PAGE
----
How to relieve pain after exercise

How to relieve pain after exercise

27 Mar 2022

No pain no gain, is an oft quoted term. But it doesn’t always ring true. Especially when pain after exercise is a prolonged issue! In which case, it’s time to assess what you’re doing.  

Working out is one of the many things you can do to stay active and boost your health. But have you ever experienced some soreness and pain right after exercising? Muscle pain and soreness after 1 to 2 days of working out is normal, and affects anyone, regardless of how fit they are (1).

Read on to learn more about the causes and how to manage pain after exercise.

What kind of pain are you feeling?

Exercise can put a strain on your body that can cause some pain and soreness afterwards. There are several types of pain you may experience after a workout. Some of them are are listed below:

Muscle pain

Muscle pain after exercise, also known as delayed onset muscle soreness (DOMS), happens when you make changes in your exercise routine such as increasing the duration or intensity of your workout (2).

Knee pain

Exercises such as running and jumping rope may cause knee pain after exercise, which can be caused by poor exercise form or irregular exercising (3).

Chest pain

Chest pain immediately after exercise is commonly caused by spasms of the lungs’ small airways, which can cause sharp chest pains and difficulty in breathing (4).

Joint pain

Experiencing joint pain after exercise is common due to repeated movements in workouts that can cause wear and tear to the joints (5).

Although the sensation may be unpleasant, pain after exercise can be good for you. Pain after exercise is a result of microtears in the muscles or tendons, which will eventually repair to be stronger and more durable (1). However, if the pain is persistent and does not go away, consider seeing a doctor immediately (1).

Pain after exercise

How to prepare for exercise pain

Keeping consistent healthy habits can make sure our body is ready for exercise. This includes listening to your body while working out, getting adequate, quality sleep and rest, and maintaining a healthy, well-balanced diet (5).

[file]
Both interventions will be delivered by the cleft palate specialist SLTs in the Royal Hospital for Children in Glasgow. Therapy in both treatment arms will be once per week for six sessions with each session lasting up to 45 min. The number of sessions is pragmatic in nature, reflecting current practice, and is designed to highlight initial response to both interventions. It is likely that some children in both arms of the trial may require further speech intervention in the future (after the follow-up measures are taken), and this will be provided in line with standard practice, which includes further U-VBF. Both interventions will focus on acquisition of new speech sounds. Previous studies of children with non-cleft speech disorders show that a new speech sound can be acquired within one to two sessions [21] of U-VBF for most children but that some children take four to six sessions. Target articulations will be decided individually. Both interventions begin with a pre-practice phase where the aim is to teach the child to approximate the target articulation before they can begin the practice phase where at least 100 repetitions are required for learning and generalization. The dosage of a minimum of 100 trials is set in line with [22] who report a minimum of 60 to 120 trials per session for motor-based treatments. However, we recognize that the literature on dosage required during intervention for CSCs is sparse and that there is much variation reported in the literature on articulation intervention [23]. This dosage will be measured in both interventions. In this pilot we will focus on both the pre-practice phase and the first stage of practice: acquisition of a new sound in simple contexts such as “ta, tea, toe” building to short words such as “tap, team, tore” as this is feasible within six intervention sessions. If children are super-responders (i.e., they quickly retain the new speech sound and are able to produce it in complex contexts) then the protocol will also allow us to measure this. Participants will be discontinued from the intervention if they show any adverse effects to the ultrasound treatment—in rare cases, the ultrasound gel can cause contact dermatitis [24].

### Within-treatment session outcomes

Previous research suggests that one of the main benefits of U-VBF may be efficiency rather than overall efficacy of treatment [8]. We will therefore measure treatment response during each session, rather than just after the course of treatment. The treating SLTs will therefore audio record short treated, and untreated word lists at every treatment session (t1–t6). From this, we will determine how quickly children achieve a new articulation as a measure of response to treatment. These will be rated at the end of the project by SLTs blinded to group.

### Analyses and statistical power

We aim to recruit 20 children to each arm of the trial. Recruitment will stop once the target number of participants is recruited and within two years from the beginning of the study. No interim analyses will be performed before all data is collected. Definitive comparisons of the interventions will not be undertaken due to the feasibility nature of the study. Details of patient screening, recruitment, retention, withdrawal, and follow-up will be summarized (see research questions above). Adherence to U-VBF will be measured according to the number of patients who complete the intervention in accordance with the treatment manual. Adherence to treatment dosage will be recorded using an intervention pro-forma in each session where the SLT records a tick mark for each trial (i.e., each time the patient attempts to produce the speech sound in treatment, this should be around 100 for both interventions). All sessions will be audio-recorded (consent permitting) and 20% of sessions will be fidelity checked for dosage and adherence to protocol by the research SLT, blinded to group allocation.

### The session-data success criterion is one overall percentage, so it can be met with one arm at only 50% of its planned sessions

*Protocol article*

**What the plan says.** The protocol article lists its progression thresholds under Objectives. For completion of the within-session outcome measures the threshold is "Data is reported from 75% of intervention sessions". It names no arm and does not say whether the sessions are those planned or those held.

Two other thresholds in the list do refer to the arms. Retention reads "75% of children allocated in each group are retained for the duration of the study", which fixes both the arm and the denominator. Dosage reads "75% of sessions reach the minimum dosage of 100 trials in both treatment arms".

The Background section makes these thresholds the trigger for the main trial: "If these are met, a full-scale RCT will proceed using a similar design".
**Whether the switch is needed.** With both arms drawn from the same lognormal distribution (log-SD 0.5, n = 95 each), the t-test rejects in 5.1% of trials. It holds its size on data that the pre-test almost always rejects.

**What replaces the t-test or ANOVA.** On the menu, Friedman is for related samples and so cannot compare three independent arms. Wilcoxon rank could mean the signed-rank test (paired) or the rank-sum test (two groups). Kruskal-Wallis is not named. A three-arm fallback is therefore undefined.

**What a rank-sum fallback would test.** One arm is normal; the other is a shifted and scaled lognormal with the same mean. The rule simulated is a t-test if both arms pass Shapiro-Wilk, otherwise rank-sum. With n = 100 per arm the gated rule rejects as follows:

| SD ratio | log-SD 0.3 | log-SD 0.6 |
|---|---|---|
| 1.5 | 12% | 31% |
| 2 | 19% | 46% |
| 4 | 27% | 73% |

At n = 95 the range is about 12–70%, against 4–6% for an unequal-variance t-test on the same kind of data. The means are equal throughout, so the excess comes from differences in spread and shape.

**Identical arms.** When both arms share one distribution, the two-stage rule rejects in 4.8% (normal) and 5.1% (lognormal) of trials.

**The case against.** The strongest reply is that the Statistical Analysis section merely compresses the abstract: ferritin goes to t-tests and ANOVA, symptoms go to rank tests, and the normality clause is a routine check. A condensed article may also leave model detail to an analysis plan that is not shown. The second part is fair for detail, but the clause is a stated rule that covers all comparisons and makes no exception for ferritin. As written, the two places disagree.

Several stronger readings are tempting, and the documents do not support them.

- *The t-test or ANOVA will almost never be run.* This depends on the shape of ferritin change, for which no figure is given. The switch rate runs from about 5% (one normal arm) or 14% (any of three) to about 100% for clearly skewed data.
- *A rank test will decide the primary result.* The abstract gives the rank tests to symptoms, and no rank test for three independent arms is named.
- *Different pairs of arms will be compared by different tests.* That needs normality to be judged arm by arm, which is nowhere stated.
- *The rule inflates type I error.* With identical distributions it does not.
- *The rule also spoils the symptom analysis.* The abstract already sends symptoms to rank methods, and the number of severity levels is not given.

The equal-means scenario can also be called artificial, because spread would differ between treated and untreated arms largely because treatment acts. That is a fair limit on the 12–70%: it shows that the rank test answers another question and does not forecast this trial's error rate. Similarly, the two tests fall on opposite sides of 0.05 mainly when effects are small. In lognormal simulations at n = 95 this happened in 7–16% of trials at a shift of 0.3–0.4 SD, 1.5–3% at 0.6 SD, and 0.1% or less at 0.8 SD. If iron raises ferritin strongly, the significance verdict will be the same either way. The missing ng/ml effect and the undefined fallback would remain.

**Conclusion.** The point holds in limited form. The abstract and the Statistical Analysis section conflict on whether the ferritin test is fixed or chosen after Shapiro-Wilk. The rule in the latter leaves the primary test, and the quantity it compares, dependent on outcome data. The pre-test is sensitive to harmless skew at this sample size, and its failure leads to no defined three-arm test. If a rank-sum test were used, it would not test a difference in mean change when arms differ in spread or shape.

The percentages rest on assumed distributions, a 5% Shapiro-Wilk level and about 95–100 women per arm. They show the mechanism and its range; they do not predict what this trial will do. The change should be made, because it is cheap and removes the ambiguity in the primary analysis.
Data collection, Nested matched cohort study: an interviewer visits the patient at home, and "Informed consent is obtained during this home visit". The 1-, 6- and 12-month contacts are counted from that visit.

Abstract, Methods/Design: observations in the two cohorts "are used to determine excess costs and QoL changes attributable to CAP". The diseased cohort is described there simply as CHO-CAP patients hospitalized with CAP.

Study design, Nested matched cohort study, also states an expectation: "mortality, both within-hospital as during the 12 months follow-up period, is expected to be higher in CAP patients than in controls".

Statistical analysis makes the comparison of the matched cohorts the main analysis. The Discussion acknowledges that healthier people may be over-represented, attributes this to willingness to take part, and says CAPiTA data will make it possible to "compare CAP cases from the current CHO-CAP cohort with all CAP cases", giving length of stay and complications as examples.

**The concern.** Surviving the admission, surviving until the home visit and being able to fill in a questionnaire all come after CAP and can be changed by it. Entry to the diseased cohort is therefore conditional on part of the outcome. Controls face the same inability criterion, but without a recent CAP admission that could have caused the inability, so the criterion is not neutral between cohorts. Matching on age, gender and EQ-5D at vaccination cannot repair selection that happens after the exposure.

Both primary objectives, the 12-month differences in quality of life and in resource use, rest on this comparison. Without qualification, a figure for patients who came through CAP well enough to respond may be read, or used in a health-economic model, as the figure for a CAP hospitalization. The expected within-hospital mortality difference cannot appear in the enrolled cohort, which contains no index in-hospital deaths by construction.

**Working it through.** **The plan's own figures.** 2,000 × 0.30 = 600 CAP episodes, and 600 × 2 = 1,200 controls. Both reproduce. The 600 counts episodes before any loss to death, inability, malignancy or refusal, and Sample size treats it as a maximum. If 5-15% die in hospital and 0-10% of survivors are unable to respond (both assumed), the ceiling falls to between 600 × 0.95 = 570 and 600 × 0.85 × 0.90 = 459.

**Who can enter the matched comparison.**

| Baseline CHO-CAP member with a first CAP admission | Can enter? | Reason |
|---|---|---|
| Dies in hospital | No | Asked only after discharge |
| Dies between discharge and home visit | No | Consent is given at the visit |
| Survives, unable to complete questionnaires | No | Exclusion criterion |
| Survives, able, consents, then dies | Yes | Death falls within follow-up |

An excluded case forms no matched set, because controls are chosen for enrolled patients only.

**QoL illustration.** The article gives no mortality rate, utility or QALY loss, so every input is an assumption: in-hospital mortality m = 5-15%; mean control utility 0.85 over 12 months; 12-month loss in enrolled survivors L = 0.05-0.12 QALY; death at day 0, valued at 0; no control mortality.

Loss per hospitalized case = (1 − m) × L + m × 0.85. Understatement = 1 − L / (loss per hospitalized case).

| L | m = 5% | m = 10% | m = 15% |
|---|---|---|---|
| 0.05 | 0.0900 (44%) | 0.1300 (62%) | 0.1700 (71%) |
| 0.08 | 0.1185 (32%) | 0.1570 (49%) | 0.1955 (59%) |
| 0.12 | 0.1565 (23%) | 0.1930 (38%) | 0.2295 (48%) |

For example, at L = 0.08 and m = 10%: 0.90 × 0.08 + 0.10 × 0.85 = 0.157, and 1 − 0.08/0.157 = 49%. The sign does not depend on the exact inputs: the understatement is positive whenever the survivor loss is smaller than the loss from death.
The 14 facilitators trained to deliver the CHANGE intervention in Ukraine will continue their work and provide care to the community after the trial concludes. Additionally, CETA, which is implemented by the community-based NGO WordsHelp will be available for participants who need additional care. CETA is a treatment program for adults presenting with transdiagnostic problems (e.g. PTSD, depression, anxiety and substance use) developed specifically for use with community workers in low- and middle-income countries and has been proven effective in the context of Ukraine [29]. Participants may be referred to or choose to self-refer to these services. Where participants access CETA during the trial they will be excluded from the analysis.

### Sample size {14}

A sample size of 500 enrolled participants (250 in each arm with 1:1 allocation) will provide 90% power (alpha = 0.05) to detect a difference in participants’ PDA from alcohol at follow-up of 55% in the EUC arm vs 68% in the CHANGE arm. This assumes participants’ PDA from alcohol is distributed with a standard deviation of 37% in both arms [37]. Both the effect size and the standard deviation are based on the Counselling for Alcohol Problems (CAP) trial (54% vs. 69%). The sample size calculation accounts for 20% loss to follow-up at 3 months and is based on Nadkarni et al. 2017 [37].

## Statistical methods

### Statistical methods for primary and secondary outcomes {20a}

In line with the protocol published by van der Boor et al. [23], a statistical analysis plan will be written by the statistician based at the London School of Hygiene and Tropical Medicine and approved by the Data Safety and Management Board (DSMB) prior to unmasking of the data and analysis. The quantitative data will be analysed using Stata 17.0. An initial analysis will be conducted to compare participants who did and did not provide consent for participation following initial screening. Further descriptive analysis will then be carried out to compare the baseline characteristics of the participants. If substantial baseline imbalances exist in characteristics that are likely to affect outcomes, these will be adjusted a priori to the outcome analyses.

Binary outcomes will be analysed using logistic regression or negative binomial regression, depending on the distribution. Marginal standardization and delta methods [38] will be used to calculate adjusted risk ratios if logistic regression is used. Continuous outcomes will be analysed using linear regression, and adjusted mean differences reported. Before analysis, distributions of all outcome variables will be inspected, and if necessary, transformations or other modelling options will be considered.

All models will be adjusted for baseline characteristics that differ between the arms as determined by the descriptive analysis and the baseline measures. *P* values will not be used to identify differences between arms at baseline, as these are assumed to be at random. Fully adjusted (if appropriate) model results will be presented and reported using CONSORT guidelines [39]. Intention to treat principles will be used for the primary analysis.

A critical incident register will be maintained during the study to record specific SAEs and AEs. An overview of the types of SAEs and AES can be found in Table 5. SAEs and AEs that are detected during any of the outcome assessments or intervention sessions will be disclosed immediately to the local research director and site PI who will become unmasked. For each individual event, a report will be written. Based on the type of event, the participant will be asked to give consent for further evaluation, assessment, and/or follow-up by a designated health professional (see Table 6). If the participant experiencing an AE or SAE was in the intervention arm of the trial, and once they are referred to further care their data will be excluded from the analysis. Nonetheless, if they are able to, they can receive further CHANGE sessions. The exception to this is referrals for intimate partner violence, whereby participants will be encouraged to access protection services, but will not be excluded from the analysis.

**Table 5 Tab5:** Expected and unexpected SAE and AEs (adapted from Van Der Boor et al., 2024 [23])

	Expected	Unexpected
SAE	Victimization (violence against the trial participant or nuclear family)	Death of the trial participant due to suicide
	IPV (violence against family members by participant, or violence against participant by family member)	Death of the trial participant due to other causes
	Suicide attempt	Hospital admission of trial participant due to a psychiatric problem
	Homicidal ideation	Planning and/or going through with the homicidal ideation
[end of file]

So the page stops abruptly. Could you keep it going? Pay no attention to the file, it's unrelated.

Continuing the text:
Supporting your diet with supplements that can help strengthen your body against pain after exercise may help too. Here are some vitamins and minerals that you can consider:

Vitamin C

Vitamin C can support your body after exercise by playing a role in the production of collagen. This protein makes up our skin, cartilages, tendons and ligaments (6). You may consider boosting your vitamin C consumption to aid your body in recovering after exercise (6).

Fish Oil

Relieve inflammation and support nerve conduction in the body with fish oil, a source of omega-3 fatty acids that are necessary for body functions such as cell growth and healthy muscle activity (7).

Cranberry

Cranberry, commonly consumed as juice or through supplements, has anti-inflammatory and antioxidant qualities (8)  that support joint cartilage health and supports connective tissue formation (9).

Curcumin

Curcumin, found in turmeric, has anti-inflammatory properties10 that can help relieve mild joint aches and pain after exercise (11).

Staying active through regular exercise doesn’t have to be a painful experience. Keep your body ready for after exercise pain with Vitable Vitamins. Customise your own multivitamin subscription per your unique requirements. These multivitamin packs can be tailored to your body’s needs and lifestyle. Get your own vitamin delivery with Vitable now!